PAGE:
Rabbi Potasnik said Rabbi Posner would accompany congregants with cancer to chemotherapy treatments, and would visit congregants whose family member had died after shiva had ended.
“He always strove for excellence,” Rabbi Potasnik said. “He was dedicated to his flock, but he was also dedicated to his family.”
A trained pianist, Rabbi Posner earned a Ph.D. from Columbia University while serving at Temple Emanu-El. His 1988 doctoral thesis was on “Reviving a Lost Art – Piano Music of Russian-Jewish Origin.”
He retired at a relatively young age, he said, to spend more time with his family – and with his piano. His favorite composers were Brahms, Beethoven, Schumann and Chopin.
Rabbi Posner was married for a half century to Sylvia Posner, his childhood sweetheart. Survivors, in addition to his wife, include two children, Rachel and Raphael; a brother, Herbert; a sister, Miriam; and four grandchildren: Chase, Simon, Felix and Eli.
“Syl and I shared the same mission. Fundamentally, we knew that we had to take care of the Jewish people, singularly and collectively, in a post-Holocaust age. Jewish survival was our cause, it was our mission, it was our passion,” the rabbi was quoted as saying in an HUC obituary.
He also helped take care of the Jewish community’s buildings. Rabbi Posner led the $25 million restoration and renovation campaign of his synagogue’s 75-year-old sanctuary and Beth-El Chapel in 2006.
“The death of Rabbi David Posner leaves a gaping hole in the heart of the Jewish people and our community,” said Rabbi David Ellenson, interim president of Hebrew Union College, in a statement. “His brilliance, his love of scholarship and the arts, his sensitivity and care for others, his love for the State of Israel, his leadership of Congregation Emanu-El, in the Reform movement, and at the Hebrew Union College-Jewish Institute of Religion, and his contributions to Klal Yisrael were unsurpassed.”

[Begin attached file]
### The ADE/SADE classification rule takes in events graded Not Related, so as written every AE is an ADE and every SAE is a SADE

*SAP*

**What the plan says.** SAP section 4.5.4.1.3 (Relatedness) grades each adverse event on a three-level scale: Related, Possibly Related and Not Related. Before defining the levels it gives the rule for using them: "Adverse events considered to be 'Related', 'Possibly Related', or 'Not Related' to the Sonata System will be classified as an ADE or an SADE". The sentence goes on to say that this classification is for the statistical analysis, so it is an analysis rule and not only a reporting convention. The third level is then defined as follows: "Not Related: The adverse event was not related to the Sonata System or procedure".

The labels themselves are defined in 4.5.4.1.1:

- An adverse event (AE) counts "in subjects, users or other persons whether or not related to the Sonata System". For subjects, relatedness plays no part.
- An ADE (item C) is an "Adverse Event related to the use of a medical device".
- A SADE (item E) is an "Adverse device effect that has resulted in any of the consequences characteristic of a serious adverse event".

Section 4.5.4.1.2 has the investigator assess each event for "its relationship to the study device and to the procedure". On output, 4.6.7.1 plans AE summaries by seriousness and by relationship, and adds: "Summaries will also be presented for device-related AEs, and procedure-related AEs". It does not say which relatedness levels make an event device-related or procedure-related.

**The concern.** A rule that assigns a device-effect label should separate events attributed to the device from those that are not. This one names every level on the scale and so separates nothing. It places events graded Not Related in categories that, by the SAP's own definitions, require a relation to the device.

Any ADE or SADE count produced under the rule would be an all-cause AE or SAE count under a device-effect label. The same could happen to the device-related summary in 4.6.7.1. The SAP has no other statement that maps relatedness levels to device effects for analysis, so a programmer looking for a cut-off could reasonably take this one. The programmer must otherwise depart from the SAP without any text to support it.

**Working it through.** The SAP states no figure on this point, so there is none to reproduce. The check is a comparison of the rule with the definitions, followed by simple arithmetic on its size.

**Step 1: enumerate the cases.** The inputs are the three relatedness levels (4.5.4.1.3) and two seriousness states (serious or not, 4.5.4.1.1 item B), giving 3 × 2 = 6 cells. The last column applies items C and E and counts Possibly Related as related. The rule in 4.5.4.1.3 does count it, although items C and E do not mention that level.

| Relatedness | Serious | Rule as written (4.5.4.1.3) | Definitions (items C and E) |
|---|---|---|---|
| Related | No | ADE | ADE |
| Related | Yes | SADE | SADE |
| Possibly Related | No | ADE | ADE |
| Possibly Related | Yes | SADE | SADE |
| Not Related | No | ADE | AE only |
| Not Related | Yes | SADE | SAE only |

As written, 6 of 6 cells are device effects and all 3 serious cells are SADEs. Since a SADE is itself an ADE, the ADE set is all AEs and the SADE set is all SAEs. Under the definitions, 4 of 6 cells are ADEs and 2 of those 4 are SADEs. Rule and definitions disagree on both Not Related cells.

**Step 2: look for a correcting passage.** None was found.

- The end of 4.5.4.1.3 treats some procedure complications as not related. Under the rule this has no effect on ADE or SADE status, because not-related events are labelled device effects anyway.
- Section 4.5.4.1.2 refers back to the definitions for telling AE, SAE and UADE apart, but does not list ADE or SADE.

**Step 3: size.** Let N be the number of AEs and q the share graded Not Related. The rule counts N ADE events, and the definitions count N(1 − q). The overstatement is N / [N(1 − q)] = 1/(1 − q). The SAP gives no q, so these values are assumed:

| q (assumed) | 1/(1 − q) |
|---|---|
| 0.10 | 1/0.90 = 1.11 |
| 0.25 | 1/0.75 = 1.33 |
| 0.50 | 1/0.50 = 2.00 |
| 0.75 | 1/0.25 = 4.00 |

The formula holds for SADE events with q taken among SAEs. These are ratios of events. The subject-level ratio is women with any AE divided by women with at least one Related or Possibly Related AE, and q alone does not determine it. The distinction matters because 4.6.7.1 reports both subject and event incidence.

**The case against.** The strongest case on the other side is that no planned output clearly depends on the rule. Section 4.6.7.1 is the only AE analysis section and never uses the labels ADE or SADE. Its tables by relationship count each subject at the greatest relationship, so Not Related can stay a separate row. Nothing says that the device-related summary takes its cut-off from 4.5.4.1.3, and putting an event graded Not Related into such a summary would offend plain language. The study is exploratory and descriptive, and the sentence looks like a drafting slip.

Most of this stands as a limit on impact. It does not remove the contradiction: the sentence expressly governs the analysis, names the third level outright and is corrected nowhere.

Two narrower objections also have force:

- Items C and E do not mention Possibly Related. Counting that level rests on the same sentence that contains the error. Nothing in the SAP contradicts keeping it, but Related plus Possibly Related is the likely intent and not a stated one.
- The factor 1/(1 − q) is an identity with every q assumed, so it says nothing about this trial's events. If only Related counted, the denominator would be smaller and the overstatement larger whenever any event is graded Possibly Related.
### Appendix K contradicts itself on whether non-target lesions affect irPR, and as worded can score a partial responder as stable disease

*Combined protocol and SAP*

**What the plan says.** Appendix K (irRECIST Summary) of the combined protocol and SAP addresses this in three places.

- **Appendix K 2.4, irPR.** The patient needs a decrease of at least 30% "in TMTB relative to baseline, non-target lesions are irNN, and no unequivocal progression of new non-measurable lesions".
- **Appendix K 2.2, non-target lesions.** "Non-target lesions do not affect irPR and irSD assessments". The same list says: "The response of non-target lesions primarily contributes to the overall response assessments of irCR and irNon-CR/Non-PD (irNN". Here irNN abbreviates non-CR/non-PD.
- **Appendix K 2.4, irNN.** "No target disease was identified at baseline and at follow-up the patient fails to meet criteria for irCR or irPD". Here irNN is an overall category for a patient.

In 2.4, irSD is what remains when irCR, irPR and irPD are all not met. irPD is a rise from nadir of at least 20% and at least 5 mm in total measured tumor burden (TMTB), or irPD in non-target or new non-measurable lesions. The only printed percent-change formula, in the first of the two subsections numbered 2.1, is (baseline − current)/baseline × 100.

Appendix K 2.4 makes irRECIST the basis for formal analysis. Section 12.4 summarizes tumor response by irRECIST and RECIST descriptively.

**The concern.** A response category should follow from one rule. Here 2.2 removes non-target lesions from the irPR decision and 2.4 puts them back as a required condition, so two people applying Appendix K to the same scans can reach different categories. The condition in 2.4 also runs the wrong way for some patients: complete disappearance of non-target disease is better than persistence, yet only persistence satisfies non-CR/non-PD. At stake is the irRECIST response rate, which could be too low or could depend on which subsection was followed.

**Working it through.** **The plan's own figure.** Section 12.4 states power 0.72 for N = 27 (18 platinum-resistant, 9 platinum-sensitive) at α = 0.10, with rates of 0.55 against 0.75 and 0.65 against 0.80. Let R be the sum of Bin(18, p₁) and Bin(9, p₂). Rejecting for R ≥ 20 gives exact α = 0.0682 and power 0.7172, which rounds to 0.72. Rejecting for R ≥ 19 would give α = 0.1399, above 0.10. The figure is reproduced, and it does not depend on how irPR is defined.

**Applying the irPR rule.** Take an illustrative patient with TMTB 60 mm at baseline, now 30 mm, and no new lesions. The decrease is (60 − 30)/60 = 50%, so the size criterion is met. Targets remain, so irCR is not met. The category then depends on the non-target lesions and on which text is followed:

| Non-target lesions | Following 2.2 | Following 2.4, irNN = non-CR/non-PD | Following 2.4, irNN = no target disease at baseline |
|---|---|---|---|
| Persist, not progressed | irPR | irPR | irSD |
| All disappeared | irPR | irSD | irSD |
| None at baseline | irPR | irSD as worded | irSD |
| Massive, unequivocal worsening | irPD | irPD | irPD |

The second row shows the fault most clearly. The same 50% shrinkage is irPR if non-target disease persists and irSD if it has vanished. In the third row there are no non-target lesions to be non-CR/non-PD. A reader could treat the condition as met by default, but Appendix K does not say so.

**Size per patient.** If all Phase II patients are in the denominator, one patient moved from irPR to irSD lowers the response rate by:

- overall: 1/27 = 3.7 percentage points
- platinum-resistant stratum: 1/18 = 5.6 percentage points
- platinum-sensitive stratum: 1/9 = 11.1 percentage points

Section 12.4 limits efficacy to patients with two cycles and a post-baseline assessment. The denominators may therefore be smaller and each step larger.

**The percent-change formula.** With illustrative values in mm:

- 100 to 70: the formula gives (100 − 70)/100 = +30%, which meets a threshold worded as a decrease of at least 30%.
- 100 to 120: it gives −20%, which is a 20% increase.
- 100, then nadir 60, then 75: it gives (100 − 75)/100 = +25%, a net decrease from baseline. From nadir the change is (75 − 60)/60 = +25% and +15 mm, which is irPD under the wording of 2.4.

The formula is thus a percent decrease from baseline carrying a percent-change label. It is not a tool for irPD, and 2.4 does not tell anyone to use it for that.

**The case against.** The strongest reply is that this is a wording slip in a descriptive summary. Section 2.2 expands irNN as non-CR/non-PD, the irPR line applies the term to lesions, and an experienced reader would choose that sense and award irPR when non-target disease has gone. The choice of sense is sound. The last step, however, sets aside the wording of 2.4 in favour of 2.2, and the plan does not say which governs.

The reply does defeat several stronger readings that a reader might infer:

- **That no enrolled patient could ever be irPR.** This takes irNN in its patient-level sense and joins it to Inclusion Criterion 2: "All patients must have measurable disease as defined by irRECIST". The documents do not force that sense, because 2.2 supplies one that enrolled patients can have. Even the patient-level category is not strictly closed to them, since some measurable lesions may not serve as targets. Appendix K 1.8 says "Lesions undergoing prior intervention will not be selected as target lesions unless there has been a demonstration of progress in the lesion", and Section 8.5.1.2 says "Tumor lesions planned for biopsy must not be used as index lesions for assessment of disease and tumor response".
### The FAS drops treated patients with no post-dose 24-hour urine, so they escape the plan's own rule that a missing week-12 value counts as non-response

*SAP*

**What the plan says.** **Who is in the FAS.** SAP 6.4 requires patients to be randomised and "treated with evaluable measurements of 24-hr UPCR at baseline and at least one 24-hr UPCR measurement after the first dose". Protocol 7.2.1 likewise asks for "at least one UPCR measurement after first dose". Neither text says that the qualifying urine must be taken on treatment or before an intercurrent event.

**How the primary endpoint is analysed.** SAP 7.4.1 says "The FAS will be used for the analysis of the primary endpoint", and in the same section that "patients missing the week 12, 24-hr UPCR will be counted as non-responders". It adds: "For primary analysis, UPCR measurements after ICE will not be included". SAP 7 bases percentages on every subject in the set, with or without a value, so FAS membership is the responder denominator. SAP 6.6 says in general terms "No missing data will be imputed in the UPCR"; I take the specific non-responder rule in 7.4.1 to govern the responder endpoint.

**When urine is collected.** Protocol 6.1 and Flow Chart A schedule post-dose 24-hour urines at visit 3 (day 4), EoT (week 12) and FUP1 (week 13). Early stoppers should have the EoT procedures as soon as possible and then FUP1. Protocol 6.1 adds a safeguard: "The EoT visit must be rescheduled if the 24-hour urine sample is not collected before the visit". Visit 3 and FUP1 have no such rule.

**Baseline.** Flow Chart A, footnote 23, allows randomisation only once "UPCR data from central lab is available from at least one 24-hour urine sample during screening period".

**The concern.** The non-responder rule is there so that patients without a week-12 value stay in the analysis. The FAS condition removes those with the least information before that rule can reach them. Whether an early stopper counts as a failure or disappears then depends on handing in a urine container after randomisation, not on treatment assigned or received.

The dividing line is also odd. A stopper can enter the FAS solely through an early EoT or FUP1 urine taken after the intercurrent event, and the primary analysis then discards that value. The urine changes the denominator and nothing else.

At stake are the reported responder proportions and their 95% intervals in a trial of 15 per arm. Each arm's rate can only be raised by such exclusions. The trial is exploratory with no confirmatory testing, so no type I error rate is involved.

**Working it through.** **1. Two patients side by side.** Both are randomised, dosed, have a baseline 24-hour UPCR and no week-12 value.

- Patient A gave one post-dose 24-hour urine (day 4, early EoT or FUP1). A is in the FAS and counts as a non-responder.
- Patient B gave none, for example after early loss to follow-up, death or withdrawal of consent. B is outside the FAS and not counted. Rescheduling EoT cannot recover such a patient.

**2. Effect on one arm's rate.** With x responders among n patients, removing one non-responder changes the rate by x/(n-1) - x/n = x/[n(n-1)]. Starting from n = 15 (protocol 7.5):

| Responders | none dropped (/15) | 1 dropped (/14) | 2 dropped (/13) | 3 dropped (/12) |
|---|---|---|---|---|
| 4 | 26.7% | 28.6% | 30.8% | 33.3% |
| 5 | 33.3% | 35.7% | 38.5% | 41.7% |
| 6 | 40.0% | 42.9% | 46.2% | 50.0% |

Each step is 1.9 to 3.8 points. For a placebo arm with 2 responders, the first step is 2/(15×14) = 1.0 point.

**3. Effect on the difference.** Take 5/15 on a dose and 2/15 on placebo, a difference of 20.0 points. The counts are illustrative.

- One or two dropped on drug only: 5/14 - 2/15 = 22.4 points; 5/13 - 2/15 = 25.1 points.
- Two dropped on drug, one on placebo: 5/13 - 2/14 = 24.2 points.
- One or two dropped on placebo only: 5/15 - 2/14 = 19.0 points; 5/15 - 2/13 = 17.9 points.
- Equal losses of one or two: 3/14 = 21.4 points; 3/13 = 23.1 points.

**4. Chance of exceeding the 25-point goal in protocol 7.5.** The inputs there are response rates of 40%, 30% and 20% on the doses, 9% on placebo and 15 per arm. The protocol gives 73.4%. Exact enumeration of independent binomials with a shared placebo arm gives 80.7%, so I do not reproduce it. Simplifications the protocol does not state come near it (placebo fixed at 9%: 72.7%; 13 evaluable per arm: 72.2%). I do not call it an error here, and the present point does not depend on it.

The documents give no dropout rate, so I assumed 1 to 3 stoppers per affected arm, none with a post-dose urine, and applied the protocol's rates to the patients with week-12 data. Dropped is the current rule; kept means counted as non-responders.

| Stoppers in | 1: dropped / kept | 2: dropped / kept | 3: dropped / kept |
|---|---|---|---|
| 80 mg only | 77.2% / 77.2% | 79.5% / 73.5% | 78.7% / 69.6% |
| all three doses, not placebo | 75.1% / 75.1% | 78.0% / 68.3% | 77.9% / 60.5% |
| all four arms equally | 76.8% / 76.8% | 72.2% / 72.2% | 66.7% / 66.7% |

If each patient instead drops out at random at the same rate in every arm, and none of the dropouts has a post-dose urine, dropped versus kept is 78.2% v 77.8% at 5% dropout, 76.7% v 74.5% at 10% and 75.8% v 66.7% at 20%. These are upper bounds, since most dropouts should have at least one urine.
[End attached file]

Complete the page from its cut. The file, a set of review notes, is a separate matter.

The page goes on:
Born in Atlantic City, Rabbi Posner grew up in Brownsville, Brooklyn, where he developed a lifelong interest in the piano. Inspired by his childhood rabbis, he decided at 10 that he wanted a career in the rabbinate
Rabbi Posner studied at HUC in Cincinnati from 1965 to 1973, majoring in Semitic languages, supported by a scholarship from Temple Emanu-El. He also earned a degree in political science from the University of Cincinnati.
Over the years he befriended politicians and leaders of other faiths, including the late Cardinal John O’Connor, the late Cardinal Edward Egan, and New York City’s current Catholic archbishop, Cardinal Timothy Dolan, who was a mourner at the rabbi’s funeral this week.
Rabbi Posner and Sylvia often hosted interfaith Friday night Shabbat dinners in their home for members of the clergy, and they hosted annual Shabbat dinners for incoming Year-in-Israel students in Jerusalem.
A lifelong teacher, he taught adult education courses for many years at his synagogue. His specialty was teaching Hebrew and Arabic grammar.
He was a frequent volunteer at Manhattan’s Ronald McDonald House and a founding member of the board of the Neighborhood Coalition for Shelter.
Work at his synagogue kept him busy, he would say. “I never have lunch. When I came here from Cincinnati in 1973, I learned that the rabbis of Temple Emanu-El do not have lunch. We are so accustomed to doing funerals in the middle of the day that lunch might just as well be forgotten.”
That practice guided his advice for other pulpit rabbis: “Be at your post seven days a week — take care of the Jews 24/7.”